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Agronomy Talk: Harvesting Down Corn

Published on Thursday, October 3, 2019


Harvesting downed corn is one of the worst jobs on the farm. Year in and year out, there are many abiotic stresses or plant pathogens that will affect standability and ease of harvesting a corn crop. One of the most prevalent issues causing decreased standability of corn is the presence of crown rot and stalk rots. These diseases take advantage of compromised stalk tissue, and degrading it below the ear causing lodging and stalk breakage. There are, however, ways to improve the process of harvesting downed corn that can make it much smoother.


Timing: Start harvesting downed corn early. Although the grain may be wetter than ideal, greener plants will feed into the head easier than dry stalks. As the season progresses, stalk rots and degradation will progress, causing more potential acres to become lodged or broken.

Speed: Slow your ground speed. In most instances, a ground speed between 2 to 3 mph will work best for down or lodged corn.

Adjustments: Adjust your gathering chains for both speed and cleat spacing.

  • Chain speed often needs to be reduced to match the ground speed of the combine to gently pull the plant into the head. In fields with severe stalk rot or lodging, high head speeds will tear through the stalk before it has a chance to gather into the head, resulting in more loss.
  • Slow the fan speeds down to minimize blowing kernels out the back. You should also slow your rotor speed to maintain grain quality since less material will be coming into the machine compared to when harvesting at 5 mph.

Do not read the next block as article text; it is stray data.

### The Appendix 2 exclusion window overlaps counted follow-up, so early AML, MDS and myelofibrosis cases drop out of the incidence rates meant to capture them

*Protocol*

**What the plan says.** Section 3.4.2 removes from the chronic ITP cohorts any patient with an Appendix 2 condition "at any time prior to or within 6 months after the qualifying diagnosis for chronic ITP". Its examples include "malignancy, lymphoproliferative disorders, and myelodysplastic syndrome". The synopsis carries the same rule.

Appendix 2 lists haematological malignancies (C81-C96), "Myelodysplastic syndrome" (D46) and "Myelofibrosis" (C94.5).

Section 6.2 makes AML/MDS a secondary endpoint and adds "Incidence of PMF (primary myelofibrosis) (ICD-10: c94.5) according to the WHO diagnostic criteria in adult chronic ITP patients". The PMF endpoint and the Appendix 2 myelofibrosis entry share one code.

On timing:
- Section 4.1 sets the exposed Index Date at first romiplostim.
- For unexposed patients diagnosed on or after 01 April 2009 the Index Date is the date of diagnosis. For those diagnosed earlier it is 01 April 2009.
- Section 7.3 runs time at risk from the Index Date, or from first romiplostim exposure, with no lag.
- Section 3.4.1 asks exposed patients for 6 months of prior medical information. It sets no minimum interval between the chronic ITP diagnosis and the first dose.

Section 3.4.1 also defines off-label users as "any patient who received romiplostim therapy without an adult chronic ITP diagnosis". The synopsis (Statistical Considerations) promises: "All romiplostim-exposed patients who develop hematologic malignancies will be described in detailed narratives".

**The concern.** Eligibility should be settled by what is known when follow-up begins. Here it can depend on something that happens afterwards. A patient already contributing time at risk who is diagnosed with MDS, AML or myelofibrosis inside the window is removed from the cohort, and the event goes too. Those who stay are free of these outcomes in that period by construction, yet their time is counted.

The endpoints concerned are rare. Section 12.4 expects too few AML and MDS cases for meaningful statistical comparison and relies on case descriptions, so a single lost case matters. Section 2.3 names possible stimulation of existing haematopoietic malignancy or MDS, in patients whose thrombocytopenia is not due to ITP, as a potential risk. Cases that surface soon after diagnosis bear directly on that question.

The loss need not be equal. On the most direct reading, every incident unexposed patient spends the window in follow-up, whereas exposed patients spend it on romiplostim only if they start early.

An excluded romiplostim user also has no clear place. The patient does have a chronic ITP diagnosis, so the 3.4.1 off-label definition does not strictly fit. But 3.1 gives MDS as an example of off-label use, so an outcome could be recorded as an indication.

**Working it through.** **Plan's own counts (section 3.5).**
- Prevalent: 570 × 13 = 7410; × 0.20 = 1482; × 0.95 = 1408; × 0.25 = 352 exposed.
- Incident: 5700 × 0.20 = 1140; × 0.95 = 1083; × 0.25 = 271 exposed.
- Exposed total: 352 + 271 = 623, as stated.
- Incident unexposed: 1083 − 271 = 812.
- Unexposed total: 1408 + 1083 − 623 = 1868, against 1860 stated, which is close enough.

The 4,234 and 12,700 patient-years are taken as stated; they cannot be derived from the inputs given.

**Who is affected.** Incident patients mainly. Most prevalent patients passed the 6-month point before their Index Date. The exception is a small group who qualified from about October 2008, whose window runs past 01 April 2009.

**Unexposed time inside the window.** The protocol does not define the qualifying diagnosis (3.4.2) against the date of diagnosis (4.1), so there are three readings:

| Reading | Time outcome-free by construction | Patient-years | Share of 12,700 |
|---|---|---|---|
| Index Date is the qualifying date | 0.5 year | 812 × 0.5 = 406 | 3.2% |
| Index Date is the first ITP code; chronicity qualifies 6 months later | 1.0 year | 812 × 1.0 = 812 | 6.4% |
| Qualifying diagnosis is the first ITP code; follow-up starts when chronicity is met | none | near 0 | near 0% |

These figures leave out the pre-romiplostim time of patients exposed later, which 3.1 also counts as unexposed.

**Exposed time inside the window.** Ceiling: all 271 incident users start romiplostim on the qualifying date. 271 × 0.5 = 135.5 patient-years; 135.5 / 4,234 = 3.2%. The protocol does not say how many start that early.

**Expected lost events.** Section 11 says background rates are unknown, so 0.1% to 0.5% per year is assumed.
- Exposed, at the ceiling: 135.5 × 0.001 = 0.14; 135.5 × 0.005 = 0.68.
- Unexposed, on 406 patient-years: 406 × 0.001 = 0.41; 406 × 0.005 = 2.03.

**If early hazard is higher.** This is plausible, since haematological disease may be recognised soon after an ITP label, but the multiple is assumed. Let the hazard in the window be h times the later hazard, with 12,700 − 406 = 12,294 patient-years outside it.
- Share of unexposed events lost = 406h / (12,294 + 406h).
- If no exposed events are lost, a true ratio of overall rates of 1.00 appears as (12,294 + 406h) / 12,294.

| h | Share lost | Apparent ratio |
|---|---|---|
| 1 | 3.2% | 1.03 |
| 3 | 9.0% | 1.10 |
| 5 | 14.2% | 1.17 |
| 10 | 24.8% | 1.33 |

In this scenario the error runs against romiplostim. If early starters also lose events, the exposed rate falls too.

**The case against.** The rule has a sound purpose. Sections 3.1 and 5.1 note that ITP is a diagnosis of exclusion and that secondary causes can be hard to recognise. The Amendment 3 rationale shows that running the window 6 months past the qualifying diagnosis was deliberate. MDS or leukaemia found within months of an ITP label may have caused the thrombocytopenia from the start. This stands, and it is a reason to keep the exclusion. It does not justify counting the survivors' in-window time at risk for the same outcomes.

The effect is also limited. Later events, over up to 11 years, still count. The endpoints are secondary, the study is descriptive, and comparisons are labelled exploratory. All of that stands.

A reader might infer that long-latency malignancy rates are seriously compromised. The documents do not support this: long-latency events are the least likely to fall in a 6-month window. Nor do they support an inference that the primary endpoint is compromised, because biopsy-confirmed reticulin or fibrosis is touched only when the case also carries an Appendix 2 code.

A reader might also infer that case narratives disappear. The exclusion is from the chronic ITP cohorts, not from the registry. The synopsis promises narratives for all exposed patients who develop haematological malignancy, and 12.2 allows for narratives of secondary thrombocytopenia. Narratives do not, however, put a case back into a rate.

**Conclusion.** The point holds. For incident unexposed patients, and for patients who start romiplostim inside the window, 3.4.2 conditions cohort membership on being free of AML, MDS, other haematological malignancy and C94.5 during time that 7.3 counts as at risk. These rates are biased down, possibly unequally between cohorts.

• Adjusting the spacing of the cleats to be parallel on each side as opposed to staggered will help grasp the plants and feed them into the head better. Attachments on gathering chains, like blocks or brushes, may offer some benefit when harvesting downed corn as well. In severe cases, turning the chains around can speed harvest and reduce loss.
  • Keep the head low. Run the snouts as close to the ground as possible without causing damage. Low snouts allows the corn to work into the head at an upward angle, meaning more ears make it into the tray. Consider investing in header height control if you have an older combine.
  • Adjusting the angle of the feeder house will also ease your harvest efforts by flattening out the head. Heads should be run as flat as possible without raising the snout tips. Additional weight can also be added to the snout to help them stay below the canopy.
  • Open up the stripper plates. Wider plates will let plants flow in naturally with less obstruction.

Direction: Start harvesting fields with down corn on the downwind side of the field. If the corn is leaning to the east, harvest heading west. Ease of harvest may also improve by taking one less row than the capacity of the head (7 rows on an 8-row head).


  • Remove “tall corn” attachments or ear savers on the outside rows of the head. These attachments can snap lodged corn and may obstruct feeding into the head.
  • Ditch the ear savers. They are often counterproductive to capturing corn into the head.
  • Consider adding an attachment to help feed the corn into the head. Roll-a-corn or similar products to the outside rows to bring corn into the head. Take special care to make sure corn is not wrapping around these attachments. Corn reels also make harvesting in down corn more tolerable, especially when the plant becomes drier. Manufacturers offer many different styles of reels, all doing the same task, but the style of reel that works best will depend on personal preference.
  • Row Feelers attach to the snout and use pressure to auto steer the combine, particularly useful when corn is lodged across the row.



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Jon Skinner

Jon Skinner

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